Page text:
The Saudi-led OPEC oil cartel and allied producers, including Russia, did not alter its plans for shipping oil to the global economy in the face of uncertainties on the impact of new Western sanctions against Russia, which might remove substantial quantities of oil from the market.
The decision was made at a meeting of oil ministers on Sunday, a day before the planned implementation of two measures aimed at reducing Russia’s oil revenues in response to its invasion of Ukraine: a European Union boycott of most Russian oil and a $60 per barrel price cap on Russian exports imposed by the EU and the Group of Seven democracies.
It is not yet apparent how much Russian oil may be removed from the global market as a result of the two punitive actions, which would reduce supply and increase prices. The world’s second-largest oil producer has rerouted the majority, but not all, of its previous Europe-bound exports to India, China, and Turkey. Russia has stated that it might simply suspend exports to nations who respect the restriction, but would likely also find methods to circumvent the limit for some shipments, making the impact of the price ceiling uncertain.
On the other hand, oil prices have decreased due to concerns that coronavirus outbreaks and China’s zero-COVID limits may cut demand for gasoline in one of the world’s largest economies. Concerns about recessions in the United States and Europe heighten the possibility of a decline in demand for gasoline and other crude-derived fuels.
The OPEC+ alliance cited this uncertainty in October as the justification for reducing output by 2 million barrels per day beginning in November, a reduction that continues in force. Inasmuch as OPEC+ countries are already unable to reach their full production requirements, analysts assert that less than the whole quantity was removed from the market.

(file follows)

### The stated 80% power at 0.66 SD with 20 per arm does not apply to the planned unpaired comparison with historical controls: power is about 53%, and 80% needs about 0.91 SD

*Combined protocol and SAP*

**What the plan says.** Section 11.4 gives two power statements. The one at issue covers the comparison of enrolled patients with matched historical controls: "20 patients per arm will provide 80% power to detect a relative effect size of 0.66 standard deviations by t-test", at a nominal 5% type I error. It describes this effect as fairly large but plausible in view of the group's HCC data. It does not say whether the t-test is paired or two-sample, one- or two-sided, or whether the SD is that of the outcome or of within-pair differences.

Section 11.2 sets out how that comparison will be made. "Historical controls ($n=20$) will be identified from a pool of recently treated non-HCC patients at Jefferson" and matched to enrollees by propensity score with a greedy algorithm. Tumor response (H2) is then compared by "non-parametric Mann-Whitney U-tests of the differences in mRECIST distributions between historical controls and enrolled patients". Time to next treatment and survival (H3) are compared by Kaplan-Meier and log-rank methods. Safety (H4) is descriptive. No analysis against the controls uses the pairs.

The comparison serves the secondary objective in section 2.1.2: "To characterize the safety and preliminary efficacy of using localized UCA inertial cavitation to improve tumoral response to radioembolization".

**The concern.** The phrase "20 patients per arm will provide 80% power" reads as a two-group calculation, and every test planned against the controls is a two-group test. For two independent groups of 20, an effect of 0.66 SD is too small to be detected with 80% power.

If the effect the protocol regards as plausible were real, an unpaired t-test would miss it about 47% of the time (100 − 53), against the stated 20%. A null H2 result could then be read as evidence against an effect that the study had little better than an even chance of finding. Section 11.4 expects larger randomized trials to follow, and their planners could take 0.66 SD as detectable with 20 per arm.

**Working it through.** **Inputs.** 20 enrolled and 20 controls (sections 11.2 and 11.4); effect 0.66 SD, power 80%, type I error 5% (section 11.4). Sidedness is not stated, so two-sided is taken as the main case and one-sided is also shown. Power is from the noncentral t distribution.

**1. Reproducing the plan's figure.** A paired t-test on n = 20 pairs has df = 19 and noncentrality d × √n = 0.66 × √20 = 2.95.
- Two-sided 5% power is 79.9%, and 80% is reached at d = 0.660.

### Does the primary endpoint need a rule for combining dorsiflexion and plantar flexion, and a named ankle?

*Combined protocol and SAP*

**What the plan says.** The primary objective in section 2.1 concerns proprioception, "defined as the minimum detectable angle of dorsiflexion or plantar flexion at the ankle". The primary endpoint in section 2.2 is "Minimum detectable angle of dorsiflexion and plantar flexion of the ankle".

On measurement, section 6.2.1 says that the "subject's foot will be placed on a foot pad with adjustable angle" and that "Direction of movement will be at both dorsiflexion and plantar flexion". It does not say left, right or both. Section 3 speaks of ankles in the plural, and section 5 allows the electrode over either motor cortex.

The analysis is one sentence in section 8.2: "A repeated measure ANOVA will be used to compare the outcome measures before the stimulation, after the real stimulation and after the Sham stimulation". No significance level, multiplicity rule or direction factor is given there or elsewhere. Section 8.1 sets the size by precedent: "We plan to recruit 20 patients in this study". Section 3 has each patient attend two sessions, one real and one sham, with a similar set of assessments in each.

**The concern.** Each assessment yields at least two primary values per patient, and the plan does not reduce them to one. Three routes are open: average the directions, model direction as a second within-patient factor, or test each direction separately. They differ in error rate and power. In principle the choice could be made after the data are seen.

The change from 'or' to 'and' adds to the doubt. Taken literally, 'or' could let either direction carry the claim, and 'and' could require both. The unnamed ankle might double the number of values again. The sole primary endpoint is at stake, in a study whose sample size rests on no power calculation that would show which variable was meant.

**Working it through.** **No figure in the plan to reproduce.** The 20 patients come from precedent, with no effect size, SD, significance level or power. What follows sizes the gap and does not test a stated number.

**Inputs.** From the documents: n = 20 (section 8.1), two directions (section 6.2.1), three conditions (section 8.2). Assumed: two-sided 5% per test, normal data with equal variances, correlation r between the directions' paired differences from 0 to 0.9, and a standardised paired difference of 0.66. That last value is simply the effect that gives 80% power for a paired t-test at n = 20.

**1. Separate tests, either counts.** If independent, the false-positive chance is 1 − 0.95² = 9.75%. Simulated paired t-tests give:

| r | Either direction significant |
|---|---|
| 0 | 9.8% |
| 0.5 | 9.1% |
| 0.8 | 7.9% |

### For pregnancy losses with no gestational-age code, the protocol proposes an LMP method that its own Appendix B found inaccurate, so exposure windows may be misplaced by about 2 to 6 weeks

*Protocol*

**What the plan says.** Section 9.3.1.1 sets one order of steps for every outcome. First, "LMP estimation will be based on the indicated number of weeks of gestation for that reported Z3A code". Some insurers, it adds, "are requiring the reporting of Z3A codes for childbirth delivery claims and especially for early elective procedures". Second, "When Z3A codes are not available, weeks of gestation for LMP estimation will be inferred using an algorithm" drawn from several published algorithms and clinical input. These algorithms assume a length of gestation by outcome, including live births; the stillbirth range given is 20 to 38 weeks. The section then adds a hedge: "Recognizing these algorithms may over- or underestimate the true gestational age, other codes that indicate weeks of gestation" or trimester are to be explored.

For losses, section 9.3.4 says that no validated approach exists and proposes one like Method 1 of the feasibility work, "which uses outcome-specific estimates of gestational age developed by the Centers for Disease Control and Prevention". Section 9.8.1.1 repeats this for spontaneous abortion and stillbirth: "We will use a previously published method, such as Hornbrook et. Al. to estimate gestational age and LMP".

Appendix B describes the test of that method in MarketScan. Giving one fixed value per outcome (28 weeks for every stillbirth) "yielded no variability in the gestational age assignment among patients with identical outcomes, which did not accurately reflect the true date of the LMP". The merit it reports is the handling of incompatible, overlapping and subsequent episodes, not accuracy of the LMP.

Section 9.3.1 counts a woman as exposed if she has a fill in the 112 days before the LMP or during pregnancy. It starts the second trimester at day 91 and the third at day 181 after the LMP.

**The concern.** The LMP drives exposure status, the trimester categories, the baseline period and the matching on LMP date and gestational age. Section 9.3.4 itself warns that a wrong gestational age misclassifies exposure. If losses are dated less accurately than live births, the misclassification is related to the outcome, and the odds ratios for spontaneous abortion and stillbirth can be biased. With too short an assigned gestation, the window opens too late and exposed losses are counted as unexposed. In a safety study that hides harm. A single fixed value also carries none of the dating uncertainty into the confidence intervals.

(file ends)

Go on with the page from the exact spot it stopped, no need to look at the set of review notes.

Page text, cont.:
With the global economy faltering, oil prices have been declining since summertime highs, with international benchmark Brent closing Friday at $85.42 per barrel, down from $98 a month ago. This has reduced fuel prices for drivers in the United States and worldwide.
AAA reports that the average price of gasoline for U.S. drivers has decreased to $3.41 per gallon in recent days.
In order to prevent a sudden loss of Russian petroleum, the price cap permits shipping and insurance firms to deliver Russian oil to non-Western nations at or below the threshold price. The majority of the world’s tanker fleet is covered by G-7 or EU insurers.
Analysts predict that Russia will attempt to circumvent the quota by establishing its own insurance and use the world’s murky fleet of off-the-books tankers, as Iran and Venezuela have done. However, doing so would be costly and laborious.
Faced with these uncertainty for the global oil market, OPEC oil ministers led by Saudi Arabia might maintain production levels or reduce output further to prevent additional price declines. Low prices result in fewer government revenues for producing nations.
According to Gary Peach, an oil markets analyst with Energy Intelligence, there is no reason for OPEC to alter its production goals because the market is already sufficiently priced and supplied, and there is no reason to rock the boat.
The G-7 price restriction might push Russia to withdraw oil from the market in retaliation. But because the $60 per barrel restriction is close to the actual price of Russian oil, Moscow might continue selling while opposing the cap on principle. In addition, oil consumption decreases during the winter since fewer people drive.
Jacques Rousseau, managing director of Clearview Energy Partners, stated, “If Russia ends up cutting off more oil than around a million barrels per day, then the globe becomes oil-short, and there would need to be a compensation from someplace, whether that’s from OPEC or not.” This will be the decisive factor: determining how much Russian oil is actually exiting the market.